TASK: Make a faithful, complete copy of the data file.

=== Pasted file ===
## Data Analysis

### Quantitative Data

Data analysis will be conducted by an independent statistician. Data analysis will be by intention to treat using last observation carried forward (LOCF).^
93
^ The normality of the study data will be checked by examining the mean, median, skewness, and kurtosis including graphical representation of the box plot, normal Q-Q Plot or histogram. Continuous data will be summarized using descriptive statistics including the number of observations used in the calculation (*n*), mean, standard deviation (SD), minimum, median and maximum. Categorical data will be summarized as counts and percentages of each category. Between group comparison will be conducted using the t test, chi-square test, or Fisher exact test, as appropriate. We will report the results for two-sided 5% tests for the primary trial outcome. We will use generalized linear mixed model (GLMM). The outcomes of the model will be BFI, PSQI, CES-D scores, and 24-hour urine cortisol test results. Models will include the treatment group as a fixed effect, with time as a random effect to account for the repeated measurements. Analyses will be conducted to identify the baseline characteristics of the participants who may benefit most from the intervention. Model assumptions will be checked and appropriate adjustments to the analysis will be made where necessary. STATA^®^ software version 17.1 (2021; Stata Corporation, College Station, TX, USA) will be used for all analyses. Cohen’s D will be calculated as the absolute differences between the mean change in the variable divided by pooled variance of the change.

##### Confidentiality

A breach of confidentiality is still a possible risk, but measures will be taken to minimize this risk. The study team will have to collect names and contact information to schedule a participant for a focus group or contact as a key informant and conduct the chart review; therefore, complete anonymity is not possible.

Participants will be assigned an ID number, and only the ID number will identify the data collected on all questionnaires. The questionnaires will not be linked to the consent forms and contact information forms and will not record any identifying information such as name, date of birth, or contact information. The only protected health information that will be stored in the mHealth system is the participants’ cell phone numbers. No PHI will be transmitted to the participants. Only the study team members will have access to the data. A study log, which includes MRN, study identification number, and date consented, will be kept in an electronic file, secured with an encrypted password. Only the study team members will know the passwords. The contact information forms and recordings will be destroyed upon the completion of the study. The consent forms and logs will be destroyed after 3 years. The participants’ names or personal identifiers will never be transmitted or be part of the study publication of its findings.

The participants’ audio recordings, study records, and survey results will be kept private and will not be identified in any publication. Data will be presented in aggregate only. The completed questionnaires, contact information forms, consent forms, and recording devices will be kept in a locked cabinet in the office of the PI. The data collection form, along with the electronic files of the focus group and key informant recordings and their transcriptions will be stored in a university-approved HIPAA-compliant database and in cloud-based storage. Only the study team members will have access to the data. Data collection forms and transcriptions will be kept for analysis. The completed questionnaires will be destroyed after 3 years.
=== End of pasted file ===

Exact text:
## Data Analysis

### Quantitative Data

Data analysis will be conducted by an independent statistician. Data analysis will be by intention to treat using last observation carried forward (LOCF).^
93
^ The normality of the study data will be checked by examining the mean, median, skewness, and kurtosis including graphical representation of the box plot, normal Q-Q Plot or histogram. Continuous data will be summarized using descriptive statistics including the number of observations used in the calculation (*n*), mean, standard deviation (SD), minimum, median and maximum. Categorical data will be summarized as counts and percentages of each category. Between group comparison will be conducted using the t test, chi-square test, or Fisher exact test, as appropriate. We will report the results for two-sided 5% tests for the primary trial outcome. We will use generalized linear mixed model (GLMM). The outcomes of the model will be BFI, PSQI, CES-D scores, and 24-hour urine cortisol test results. Models will include the treatment group as a fixed effect, with time as a random effect to account for the repeated measurements. Analyses will be conducted to identify the baseline characteristics of the participants who may benefit most from the intervention. Model assumptions will be checked and appropriate adjustments to the analysis will be made where necessary. STATA^®^ software version 17.1 (2021; Stata Corporation, College Station, TX, USA) will be used for all analyses. Cohen’s D will be calculated as the absolute differences between the mean change in the variable divided by pooled variance of the change.

##### Confidentiality

A breach of confidentiality is still a possible risk, but measures will be taken to minimize this risk. The study team will have to collect names and contact information to schedule a participant for a focus group or contact as a key informant and conduct the chart review; therefore, complete anonymity is not possible.

Participants will be assigned an ID number, and only the ID number will identify the data collected on all questionnaires. The questionnaires will not be linked to the consent forms and contact information forms and will not record any identifying information such as name, date of birth, or contact information. The only protected health information that will be stored in the mHealth system is the participants’ cell phone numbers. No PHI will be transmitted to the participants. Only the study team members will have access to the data. A study log, which includes MRN, study identification number, and date consented, will be kept in an electronic file, secured with an encrypted password. Only the study team members will know the passwords. The contact information forms and recordings will be destroyed upon the completion of the study. The consent forms and logs will be destroyed after 3 years. The participants’ names or personal identifiers will never be transmitted or be part of the study publication of its findings.

The participants’ audio recordings, study records, and survey results will be kept private and will not be identified in any publication. Data will be presented in aggregate only. The completed questionnaires, contact information forms, consent forms, and recording devices will be kept in a locked cabinet in the office of the PI. The data collection form, along with the electronic files of the focus group and key informant recordings and their transcriptions will be stored in a university-approved HIPAA-compliant database and in cloud-based storage. Only the study team members will have access to the data. Data collection forms and transcriptions will be kept for analysis. The completed questionnaires will be destroyed after 3 years.